I have to admit, I like reading theory.
I like reading the ‘classics’ and the ‘big names’ that make up a particular theoretical canon.
That being said, I think what I like even more is discovering something new (even if only to me!). After all, perhaps it is something that deserves just as much attention as the ‘classics’.
In an effort to build a theoretical framework for my thesis on migration, memory, and identity in autobiographical film, I dipped into such fields as transnational feminism, postcolonialism, and feminist geography. I was finding rich and provocative works within these fields, but I was still trying to figure out how to centre these theories on my study of film.
It was through a chance encounter with a transnational feminist journal article (Brister, 2014) that I was introduced to what I believed to be the missing piece of my puzzle: transnational feminist media studies.
Transnational feminist media studies is a relatively new area that acknowledges the vital relationship between transnationalism, feminism, and media studies. Katarzyna Marciniak, Anikó Imre, and Áine O’Healy have helped to establish this field in their collection, Transnational Feminism in Film and Media (2007).
“Our project hopes to forge a conceptual bridge between transnational feminism and transnational media, offering in the process a concerted contribution to what we describe as ‘transnational feminist media studies'” (Marciniak et al. 11).
While there has been a notable increase in discourse within film studies on such topics as “cinema of the borders,” “cinema of migration,” and “cinema of displacement,” Marciniak, Imre and O’Healy recognize that a transnational feminist focus has been left out of many of these conversations (9-10).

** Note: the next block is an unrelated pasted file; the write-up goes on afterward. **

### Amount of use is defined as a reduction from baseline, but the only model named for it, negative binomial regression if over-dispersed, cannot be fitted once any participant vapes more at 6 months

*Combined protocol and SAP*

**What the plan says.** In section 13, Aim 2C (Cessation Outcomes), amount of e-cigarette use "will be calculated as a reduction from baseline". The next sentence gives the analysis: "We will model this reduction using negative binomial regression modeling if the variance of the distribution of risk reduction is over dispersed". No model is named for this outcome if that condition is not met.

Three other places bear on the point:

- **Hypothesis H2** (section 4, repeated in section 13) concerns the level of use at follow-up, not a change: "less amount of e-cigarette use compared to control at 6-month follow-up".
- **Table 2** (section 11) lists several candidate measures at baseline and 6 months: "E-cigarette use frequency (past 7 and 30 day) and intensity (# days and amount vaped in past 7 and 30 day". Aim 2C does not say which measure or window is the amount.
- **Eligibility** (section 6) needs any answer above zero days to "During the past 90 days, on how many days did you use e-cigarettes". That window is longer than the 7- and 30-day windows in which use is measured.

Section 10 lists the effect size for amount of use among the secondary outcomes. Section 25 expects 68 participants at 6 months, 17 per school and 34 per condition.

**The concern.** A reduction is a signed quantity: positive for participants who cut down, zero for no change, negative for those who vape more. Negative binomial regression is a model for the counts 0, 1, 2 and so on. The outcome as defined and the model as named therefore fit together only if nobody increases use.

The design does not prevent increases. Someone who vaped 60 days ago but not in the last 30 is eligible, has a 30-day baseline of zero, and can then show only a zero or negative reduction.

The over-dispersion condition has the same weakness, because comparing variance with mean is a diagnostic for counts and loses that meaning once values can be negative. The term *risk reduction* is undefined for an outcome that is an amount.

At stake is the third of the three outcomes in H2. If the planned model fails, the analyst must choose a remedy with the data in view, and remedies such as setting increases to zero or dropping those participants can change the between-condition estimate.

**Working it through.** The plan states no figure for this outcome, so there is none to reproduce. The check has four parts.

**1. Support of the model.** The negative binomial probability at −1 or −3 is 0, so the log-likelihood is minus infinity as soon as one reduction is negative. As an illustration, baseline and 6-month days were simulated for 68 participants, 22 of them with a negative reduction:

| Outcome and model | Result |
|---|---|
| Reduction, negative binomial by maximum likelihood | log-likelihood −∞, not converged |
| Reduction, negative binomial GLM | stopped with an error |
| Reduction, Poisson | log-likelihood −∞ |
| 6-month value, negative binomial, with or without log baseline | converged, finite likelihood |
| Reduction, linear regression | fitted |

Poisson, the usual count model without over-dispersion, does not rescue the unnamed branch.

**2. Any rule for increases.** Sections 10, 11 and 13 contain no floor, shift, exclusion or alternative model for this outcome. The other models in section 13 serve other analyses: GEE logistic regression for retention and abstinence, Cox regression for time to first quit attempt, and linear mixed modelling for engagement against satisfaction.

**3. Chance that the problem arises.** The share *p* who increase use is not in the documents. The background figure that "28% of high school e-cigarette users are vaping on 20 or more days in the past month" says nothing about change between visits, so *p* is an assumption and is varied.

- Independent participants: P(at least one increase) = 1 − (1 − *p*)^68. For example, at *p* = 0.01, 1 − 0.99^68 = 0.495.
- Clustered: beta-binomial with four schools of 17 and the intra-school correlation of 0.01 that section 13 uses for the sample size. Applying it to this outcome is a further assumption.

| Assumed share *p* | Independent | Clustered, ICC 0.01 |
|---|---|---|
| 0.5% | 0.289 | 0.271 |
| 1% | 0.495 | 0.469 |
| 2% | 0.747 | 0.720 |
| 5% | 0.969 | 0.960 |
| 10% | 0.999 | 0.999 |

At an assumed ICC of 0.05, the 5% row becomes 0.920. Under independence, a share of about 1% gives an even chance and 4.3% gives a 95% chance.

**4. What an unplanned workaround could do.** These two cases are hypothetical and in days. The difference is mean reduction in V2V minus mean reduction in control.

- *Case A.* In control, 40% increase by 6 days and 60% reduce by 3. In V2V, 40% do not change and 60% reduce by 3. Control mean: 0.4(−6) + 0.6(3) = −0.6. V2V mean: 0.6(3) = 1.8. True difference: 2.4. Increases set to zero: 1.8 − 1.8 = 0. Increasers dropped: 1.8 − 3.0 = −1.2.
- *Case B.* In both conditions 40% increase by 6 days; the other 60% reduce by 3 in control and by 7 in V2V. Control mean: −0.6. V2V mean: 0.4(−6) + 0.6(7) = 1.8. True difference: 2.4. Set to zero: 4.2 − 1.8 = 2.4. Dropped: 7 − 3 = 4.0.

The rise of transnational feminism in the early 1990s by such feminist scholars as Gloria Anzaldúa, Inderpal Grewal, Caren Kaplan, Chandra Mohanty, Ella Shohat, and Gayatri Spivak, has encouraged us to interpret and understand gender through the context of borders, nationalism, imperialism, and decolonization (Marciniak et al. 10). Therefore, if we recognize the importance of placing gender at the centre of transnational practices and perspectives in general, it seems only fitting that we do so for transnational media studies more specifically.
Coming from both sides of the equation (feminism and film studies), I have to say I look forward to delving further into the literature that makes up this fresh and exciting field and seeing how it might factor into my own theoretical framework.
Brister, Rose. “Placing Women’s Bodies in Eran Riklis’s The Syrian Bride.” Signs: Journal of Women in Culture and Society 39.4 (Summer 2014): -.
Marciniak, Katarzyna, Anikó Imre, and Áine O’Healy, eds. Transnational Feminism in Film and Media. New York: Palgrave Macmillan, 2007.
© Lesley Butler (lvb717 @ mun.ca), 2016